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LARRY D. SANDERS JANUARY 2013 “DOOMSDAY” & “CATASTROPHE” ECONOMICS: CRAFTING POLICY FOR “CLIFF-HANGERS”

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Presentation on theme: "LARRY D. SANDERS JANUARY 2013 “DOOMSDAY” & “CATASTROPHE” ECONOMICS: CRAFTING POLICY FOR “CLIFF-HANGERS”"— Presentation transcript:

1 LARRY D. SANDERS JANUARY 2013 “DOOMSDAY” & “CATASTROPHE” ECONOMICS: CRAFTING POLICY FOR “CLIFF-HANGERS”

2 TROUBLING TREND Periodic threats of economic crisis from government shutdown increasing in frequency Artificial crises that may have real impacts Debt ceiling Budget deficit Budget passage Sequestration Impacts may include Reduced credit rating for Federal borrowing Private business uncertainty Government uncertainty/preventative cuts in spending/programs Economic slowdown—domestic & global

3 SHIFTING PARADIGMS OF GOVERNANCE: HOW DOES THIS AFFECT POLICY & POLICY EDUCATION? Old paradigm: Congress & Admin assume compromise essential in a democracy. Congress Majority & Admin share primary role to govern. The minority accepts role of “loyal opposition.” New paradigm: Congress fractured among Some who consider compromise as desirable & some who do not. Some who see that primary role is to govern, and some who see primary role is to reduce/eliminate government. The minority may play for destruction, not loyal opposition. Forces policy to be conducted by crisis mgmt; recurring threats of “doomsday” & “catastrophe.”

4 NEW PARADIGM OF “NO COMPROMISE”, “CRISIS MANAGEMENT” Old paradigm assumes Continuous policy options available, with compromise allowing politicians/decision makers to arrive at policy option grudgingly acceptable to majority & minority Negotiation process based on mix of reason & power politics New paradigm suggests Policy options are discrete “either/or” choices Compromising party may have to do so w/o reciprocation Crisis may push choice in the direction of minority with no compromise.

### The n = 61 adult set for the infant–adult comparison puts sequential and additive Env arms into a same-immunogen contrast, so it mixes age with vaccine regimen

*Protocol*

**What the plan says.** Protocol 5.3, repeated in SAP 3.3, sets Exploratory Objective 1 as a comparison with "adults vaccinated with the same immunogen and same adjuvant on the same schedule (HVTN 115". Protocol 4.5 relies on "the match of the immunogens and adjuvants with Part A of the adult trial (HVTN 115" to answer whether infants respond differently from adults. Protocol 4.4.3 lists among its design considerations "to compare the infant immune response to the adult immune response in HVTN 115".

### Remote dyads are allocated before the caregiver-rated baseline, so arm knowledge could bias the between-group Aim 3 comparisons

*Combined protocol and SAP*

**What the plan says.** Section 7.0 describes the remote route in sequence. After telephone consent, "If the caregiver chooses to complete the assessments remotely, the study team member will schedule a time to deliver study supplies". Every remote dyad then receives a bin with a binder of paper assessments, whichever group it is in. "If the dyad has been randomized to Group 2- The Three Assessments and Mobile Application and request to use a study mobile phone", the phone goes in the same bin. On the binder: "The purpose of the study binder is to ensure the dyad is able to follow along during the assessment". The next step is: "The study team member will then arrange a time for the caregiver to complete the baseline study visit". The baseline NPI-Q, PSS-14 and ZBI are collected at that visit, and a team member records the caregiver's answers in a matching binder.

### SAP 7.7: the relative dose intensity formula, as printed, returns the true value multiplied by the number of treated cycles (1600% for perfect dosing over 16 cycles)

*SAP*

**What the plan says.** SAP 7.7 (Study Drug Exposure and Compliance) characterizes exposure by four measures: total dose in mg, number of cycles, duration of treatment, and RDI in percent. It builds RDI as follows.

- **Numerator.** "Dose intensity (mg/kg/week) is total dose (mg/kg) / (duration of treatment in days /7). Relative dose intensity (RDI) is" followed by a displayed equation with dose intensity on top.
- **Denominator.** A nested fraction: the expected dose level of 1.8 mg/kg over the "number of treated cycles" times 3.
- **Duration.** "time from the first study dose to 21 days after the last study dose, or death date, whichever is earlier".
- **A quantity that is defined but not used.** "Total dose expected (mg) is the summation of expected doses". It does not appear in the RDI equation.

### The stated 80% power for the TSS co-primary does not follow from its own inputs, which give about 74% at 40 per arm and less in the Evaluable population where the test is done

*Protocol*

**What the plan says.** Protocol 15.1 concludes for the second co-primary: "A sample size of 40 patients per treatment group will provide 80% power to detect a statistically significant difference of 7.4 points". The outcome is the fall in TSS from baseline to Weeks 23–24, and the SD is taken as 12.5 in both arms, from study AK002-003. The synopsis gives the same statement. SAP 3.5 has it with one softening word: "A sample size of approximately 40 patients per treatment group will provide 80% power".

5 GOVERNMENT ABILITY TO DEFINE & RESPOND TO DIFFICULT SITUATIONS “Functional” Relatively timely assessment & response that maintains health/wellbeing of populace & functions of institutions Requires strong majority support that can effectively plan & implement response with consensus Requires loyal opposition for long-term democratic health/ well- being to engage in negotiation & compromise Assumes that government can be instrument of “good” “Dysfunctional” Breakdown in common ground evaluation/response No consensus in definition of “healthy” solution (economy/populace); Weak majority or split govt w/”govt is good” battling “govt is bad.”

6 FINANCIAL CLIFF-HANGERS: POLICY CHOICE AS GAME THEORY (ASSUMES PROGRESSIVES HOLD SLIM MAJORITY) Minority compromises as “loyal opposition” Minority refuses to compromise; no loyalty to govt. Majority compromises Resolution with both giving some; could result in long term resolution with maximum gov’t flexibility No long term resolution; short term limited success; minority pays a political price, but may see limits on govt. Majority refuses to compromise No long term resolution; short term limited success; majority pays a political price, but may preserve govt programs No resolution; crisis dictates loss of govt. flexibility to manage events